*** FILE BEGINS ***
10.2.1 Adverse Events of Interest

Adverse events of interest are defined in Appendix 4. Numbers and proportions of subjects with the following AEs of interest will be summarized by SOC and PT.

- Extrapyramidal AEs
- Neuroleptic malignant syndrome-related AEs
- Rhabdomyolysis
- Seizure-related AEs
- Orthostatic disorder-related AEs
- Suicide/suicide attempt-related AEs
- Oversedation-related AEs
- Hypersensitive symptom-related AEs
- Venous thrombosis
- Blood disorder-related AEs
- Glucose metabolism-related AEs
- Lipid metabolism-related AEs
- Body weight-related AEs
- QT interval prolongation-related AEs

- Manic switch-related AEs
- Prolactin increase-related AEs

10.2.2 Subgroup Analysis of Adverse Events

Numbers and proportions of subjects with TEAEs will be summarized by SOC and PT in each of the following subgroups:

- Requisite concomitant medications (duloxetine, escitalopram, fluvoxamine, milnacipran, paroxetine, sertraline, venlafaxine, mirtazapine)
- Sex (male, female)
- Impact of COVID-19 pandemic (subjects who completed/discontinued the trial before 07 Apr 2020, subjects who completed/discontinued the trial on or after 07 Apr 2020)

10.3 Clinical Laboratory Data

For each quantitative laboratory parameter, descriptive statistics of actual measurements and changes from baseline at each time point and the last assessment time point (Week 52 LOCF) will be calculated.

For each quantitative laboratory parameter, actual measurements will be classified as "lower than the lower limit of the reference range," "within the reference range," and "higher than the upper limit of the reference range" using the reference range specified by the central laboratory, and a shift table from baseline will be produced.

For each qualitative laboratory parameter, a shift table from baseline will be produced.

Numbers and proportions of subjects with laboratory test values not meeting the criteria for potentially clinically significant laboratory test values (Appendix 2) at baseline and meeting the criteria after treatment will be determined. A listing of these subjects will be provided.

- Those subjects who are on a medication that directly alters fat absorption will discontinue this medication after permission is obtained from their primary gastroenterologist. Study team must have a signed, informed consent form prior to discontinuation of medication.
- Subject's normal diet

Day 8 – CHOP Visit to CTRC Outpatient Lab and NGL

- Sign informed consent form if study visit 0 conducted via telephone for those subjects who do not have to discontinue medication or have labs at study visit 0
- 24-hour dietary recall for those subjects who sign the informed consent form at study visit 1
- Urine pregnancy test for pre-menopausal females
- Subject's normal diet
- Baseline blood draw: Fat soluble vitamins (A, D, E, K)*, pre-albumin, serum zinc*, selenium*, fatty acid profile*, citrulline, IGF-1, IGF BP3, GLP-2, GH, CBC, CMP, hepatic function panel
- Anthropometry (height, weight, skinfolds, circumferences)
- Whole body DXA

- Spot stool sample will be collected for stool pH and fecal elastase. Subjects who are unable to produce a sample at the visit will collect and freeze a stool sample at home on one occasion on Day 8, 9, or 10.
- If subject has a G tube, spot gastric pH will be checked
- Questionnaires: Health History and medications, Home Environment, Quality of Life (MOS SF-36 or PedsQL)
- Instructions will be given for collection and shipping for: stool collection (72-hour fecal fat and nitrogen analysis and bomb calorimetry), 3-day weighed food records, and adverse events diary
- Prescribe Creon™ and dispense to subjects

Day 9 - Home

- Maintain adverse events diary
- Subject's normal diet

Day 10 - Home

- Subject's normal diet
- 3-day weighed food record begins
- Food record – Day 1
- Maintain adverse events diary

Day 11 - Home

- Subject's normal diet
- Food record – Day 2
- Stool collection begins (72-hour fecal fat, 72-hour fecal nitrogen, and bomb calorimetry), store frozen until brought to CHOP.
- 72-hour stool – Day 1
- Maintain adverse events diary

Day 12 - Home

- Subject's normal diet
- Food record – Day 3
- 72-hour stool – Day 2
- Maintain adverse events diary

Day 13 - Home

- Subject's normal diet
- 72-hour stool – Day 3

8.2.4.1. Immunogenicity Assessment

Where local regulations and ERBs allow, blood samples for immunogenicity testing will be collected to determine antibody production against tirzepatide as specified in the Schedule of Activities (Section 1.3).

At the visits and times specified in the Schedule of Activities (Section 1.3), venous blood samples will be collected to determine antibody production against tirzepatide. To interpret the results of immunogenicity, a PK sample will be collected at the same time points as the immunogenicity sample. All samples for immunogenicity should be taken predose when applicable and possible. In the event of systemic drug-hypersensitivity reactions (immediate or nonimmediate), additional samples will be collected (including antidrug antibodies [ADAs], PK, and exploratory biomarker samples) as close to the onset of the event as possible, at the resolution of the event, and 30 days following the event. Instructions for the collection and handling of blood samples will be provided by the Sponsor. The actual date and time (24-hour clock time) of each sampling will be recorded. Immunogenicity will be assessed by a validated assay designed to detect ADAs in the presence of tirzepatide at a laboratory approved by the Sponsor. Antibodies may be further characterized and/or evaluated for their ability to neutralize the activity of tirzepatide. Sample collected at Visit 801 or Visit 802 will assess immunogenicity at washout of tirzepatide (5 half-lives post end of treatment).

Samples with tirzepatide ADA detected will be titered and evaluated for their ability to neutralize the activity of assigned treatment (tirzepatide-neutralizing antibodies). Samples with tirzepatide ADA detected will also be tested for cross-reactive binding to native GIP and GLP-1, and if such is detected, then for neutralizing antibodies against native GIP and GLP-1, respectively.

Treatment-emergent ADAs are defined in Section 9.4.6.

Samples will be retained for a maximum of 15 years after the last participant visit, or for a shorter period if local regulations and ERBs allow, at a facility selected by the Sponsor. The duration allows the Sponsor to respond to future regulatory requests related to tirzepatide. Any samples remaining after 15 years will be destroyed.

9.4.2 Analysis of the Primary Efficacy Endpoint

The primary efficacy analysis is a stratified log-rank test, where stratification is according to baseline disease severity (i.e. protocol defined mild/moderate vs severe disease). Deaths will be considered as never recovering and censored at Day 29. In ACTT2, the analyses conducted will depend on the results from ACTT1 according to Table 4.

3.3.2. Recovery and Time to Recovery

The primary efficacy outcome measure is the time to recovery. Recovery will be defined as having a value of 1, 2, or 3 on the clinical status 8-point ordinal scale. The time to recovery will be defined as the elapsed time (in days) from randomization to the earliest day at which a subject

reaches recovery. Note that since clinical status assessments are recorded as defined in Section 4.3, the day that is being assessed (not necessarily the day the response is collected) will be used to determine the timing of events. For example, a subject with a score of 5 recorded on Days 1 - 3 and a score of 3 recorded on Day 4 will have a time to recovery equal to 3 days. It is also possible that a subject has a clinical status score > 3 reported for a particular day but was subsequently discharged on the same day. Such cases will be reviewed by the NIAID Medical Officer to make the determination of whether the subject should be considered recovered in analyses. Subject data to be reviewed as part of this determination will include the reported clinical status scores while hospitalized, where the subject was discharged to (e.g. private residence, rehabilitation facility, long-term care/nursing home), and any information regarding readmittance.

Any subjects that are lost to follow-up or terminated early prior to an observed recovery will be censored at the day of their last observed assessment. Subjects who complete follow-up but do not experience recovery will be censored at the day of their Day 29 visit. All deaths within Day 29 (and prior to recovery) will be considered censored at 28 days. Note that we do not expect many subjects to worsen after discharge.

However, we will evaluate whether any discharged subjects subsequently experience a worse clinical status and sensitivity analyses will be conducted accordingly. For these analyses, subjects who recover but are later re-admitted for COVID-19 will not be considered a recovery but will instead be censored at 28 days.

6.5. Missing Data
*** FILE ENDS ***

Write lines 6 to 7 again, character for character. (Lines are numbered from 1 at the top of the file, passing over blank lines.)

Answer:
- Seizure-related AEs
- Orthostatic disorder-related AEs